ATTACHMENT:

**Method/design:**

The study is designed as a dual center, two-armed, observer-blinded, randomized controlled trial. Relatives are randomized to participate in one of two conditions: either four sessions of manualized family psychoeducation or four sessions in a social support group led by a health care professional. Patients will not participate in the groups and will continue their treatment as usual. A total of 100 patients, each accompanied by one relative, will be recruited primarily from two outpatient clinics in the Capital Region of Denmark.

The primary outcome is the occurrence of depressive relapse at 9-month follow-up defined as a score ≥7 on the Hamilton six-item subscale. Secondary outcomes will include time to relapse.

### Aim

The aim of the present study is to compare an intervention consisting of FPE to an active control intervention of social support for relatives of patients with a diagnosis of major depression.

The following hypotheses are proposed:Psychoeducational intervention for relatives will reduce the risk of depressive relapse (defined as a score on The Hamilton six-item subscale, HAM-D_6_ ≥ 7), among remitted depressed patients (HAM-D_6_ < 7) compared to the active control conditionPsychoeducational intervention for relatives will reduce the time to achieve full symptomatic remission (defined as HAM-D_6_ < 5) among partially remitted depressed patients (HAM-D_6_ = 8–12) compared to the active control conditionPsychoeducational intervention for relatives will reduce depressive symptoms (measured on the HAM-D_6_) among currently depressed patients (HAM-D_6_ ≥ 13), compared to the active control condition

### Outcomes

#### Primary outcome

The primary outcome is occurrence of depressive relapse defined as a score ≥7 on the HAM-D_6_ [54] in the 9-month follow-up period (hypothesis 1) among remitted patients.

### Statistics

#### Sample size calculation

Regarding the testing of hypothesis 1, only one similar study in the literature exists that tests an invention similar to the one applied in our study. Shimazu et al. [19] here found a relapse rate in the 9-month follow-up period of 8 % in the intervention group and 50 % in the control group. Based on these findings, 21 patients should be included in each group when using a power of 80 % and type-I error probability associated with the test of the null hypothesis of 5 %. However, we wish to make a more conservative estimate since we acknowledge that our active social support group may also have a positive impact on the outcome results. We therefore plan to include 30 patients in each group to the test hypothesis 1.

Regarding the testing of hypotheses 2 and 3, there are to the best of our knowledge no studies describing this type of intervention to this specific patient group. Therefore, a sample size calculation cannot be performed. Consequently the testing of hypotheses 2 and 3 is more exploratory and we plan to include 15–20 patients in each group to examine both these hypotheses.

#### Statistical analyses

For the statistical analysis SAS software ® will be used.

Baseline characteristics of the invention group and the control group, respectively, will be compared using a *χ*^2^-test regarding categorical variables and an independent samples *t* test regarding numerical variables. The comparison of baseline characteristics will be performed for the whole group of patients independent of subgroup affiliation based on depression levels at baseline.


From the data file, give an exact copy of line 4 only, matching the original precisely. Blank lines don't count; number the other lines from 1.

### Aim